Our Claire is feeling surprised…
Thinking back on the last year, one thought that keeps popping up is that nothing turned out like I expected. Back in January 2020, COVID was something happening somewhere else. I never expected it to come to the UK. Then, when it did and the death rates were so bad, my anxiety got a hold of me and I thought civilisation was on the verge of collapse. I certainly never expected that we’d get a vaccine so soon or the transformative effects it seems to be having. Nor did I imagine that I’d be feeling so positive about life right now. But, really, that’s the nature of life: nothing turns out like you expected.
This is no bad thing. Doing a little research on the internet, I found an article from The University of California that argues that the unexpected is vital to our existence. Apparently, “surprise works on the dopamine system in our brains, helping us to focus our attention and inspiring us to look at our situation in new ways.” It also states that there are four stages to being surprised:
- Freeze – when we are stopped in our tracks.
- Find – when we try to understand what’s going on/how this happened.
- Shift – when we consequently begin to shift our perspectives.
- Share – when we share our surprises with others.
However, as the pandemic has shown, not all surprises are pleasant. It is then that we’re tested and, hopefully, come out the other side stronger. Looking back on the last year, that is certainly how I feel. I’m on top of my anxiety and I’m feeling more confident in my abilities than I have in a long time. I also have greater confidence in society’s abilities than I’ve had in a long time. As a country, we came together when it mattered and we’ve met the greatest challenge we’ve experienced in our lifetimes. The conclusion has to be that we’re stronger together and so we should not let anyone or anything divide us. In fact, since this is the case, we should look at ways of bonding us tighter to make us stronger.
This may all sound pie in the sky but, as I’ve said above, it all starts with a surprise. So how do we avoid the humdrum and make our lives more surprising?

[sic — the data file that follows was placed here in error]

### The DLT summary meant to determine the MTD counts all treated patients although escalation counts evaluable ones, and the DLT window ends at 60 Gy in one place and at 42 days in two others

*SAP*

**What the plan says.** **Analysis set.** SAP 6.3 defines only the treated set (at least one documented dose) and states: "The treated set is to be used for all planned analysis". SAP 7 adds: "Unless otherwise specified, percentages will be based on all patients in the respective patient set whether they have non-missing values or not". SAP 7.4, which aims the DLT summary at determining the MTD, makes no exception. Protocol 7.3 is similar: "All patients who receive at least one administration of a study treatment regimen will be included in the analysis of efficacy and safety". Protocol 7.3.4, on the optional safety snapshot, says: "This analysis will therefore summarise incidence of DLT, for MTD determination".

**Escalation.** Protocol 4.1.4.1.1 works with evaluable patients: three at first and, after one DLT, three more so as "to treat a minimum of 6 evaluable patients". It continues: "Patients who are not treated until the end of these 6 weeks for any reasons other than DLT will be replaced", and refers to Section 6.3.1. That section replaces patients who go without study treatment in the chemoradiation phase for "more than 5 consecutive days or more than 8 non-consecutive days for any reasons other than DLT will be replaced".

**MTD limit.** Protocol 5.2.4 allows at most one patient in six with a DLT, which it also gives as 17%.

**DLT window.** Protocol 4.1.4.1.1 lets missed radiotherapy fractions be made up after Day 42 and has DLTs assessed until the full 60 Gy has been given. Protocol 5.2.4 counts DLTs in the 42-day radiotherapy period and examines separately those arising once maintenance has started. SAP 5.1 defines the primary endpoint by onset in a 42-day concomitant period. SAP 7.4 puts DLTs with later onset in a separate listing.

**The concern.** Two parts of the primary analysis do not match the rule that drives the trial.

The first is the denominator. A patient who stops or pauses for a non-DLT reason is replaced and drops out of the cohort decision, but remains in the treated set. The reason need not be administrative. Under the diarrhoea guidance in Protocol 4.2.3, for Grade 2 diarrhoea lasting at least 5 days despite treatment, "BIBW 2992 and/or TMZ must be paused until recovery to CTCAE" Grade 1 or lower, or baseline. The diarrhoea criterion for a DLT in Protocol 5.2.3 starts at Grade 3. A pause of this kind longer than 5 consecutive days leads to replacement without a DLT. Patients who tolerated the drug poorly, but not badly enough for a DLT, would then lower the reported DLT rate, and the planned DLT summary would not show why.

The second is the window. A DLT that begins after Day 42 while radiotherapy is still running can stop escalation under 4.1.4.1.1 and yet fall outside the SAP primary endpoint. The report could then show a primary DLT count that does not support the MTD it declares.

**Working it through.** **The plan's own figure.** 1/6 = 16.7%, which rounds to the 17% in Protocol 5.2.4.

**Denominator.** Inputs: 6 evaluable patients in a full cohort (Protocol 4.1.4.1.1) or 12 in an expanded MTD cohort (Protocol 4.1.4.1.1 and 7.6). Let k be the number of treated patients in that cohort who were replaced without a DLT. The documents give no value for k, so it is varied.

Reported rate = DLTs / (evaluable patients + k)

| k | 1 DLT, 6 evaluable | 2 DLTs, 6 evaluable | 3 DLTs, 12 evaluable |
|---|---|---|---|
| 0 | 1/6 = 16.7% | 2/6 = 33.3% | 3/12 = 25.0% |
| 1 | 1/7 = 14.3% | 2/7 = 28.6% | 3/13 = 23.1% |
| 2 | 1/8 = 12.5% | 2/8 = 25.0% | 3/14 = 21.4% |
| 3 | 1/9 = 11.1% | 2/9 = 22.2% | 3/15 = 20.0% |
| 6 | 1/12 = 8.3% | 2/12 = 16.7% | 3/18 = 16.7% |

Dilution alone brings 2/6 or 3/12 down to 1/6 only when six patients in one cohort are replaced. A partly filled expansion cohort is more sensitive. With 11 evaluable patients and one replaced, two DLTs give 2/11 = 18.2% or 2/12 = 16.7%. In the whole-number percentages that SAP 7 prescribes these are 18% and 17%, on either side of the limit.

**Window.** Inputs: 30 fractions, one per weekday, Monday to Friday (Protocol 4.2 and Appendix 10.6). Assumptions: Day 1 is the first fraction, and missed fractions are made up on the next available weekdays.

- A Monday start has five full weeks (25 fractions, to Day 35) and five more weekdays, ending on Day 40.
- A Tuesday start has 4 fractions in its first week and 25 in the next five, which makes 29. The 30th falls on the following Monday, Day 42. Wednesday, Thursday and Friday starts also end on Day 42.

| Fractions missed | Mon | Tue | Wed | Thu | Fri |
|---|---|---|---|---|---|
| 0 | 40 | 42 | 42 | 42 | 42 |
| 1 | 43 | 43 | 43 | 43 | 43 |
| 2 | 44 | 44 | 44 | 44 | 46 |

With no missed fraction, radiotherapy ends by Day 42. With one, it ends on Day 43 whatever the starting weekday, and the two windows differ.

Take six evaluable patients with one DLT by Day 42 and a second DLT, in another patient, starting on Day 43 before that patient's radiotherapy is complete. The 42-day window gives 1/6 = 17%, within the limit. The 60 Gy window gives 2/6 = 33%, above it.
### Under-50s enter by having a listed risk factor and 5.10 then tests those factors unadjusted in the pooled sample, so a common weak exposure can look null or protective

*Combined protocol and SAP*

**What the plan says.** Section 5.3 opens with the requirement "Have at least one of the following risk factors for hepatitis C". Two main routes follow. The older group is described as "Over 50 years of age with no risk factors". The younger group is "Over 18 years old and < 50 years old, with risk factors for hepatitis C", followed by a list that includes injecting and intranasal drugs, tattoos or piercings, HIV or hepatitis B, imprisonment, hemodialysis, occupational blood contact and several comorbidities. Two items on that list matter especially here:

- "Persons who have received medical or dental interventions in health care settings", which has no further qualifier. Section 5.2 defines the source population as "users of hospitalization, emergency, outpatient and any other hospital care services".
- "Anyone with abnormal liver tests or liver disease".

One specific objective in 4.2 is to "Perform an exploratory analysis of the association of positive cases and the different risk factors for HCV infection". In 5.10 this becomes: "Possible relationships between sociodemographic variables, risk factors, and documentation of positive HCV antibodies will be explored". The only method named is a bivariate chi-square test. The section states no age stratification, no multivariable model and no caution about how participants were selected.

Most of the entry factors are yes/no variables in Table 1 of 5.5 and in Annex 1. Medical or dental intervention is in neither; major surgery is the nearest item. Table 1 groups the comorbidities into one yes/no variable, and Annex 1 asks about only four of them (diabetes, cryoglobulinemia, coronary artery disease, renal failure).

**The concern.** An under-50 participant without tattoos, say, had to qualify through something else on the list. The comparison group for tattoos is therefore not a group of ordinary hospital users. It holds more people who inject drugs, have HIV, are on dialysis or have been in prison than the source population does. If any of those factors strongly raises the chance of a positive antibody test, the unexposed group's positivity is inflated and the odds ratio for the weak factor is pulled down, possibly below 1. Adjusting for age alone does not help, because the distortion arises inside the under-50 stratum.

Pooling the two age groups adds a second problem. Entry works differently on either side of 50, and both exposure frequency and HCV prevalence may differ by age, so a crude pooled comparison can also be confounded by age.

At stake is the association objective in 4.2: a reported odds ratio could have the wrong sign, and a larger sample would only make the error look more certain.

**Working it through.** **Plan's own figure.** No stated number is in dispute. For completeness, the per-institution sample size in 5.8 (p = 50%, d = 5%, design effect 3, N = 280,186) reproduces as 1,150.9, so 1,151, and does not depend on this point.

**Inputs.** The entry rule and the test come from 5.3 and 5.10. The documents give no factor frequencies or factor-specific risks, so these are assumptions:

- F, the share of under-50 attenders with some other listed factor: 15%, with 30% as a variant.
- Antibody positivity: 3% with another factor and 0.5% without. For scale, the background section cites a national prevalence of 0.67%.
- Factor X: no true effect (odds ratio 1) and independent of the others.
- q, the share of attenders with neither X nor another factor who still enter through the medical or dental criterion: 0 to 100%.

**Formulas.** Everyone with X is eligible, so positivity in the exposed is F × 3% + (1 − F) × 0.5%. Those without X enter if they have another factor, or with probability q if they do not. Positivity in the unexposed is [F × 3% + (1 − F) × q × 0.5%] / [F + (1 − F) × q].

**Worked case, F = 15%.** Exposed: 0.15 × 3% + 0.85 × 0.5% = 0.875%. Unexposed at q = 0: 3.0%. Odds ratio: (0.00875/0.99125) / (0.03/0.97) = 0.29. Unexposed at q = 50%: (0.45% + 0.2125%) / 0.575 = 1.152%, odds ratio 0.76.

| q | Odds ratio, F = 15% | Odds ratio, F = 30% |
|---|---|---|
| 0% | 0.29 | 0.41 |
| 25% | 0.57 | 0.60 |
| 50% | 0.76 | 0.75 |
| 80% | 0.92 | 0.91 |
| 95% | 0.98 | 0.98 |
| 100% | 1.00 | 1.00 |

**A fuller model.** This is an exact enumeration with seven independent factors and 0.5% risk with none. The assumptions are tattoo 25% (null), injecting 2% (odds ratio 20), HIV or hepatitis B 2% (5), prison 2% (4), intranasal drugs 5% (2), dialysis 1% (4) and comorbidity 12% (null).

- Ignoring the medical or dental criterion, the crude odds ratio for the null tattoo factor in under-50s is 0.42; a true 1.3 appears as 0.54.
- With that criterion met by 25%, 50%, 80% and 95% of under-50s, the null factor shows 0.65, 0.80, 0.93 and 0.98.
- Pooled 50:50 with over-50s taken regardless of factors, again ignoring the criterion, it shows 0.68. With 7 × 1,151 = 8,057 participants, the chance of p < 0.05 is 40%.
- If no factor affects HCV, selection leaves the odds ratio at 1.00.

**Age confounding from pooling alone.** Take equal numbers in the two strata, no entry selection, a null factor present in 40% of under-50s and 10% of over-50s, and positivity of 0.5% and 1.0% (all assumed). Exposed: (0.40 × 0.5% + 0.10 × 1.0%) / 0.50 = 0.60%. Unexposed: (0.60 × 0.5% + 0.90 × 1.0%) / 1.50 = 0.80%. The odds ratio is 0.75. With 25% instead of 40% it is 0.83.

I think a great way is by doing random acts of kindness. For example, some coffee shops have ‘pay it forward’ schemes where you put money towards a cup of coffee for someone else. Another example is to chat to a stranger. A guy under the name of bemystranger, who I follow on Instagram, does exactly that. He’s made it his aim to talk to someone new every day of his life, believing it challenges xenophobia.
One thing I’ve been doing of late is making pieces of cartoon art for people (see picture). They’re made of cardboard packaging that I had lying around that I thought may as well be put to good use. However, I didn’t want to force them on people. So I decided the kinder thing was to hang them outside my house for passers-by to take away with them if they wanted to.
But what’s in it for me? Well, as I’ve said in a previous week, doing nice things for others makes me feel good too. Plus, as the article states, “By embracing and engineering surprise you can make our whole world richer”.
One thing you can rely on, though, is that, whatever you’re going through, WHISC will be there for you. Their Listening Ear service is available by calling 0151 707 1826 or, alternatively, leave a message on their Facebook page with your phone number and they’ll ring you back. They are also currently in the process of opening up the Centre again and have a host of activities to get involved with. Visit the What’s On page for more information.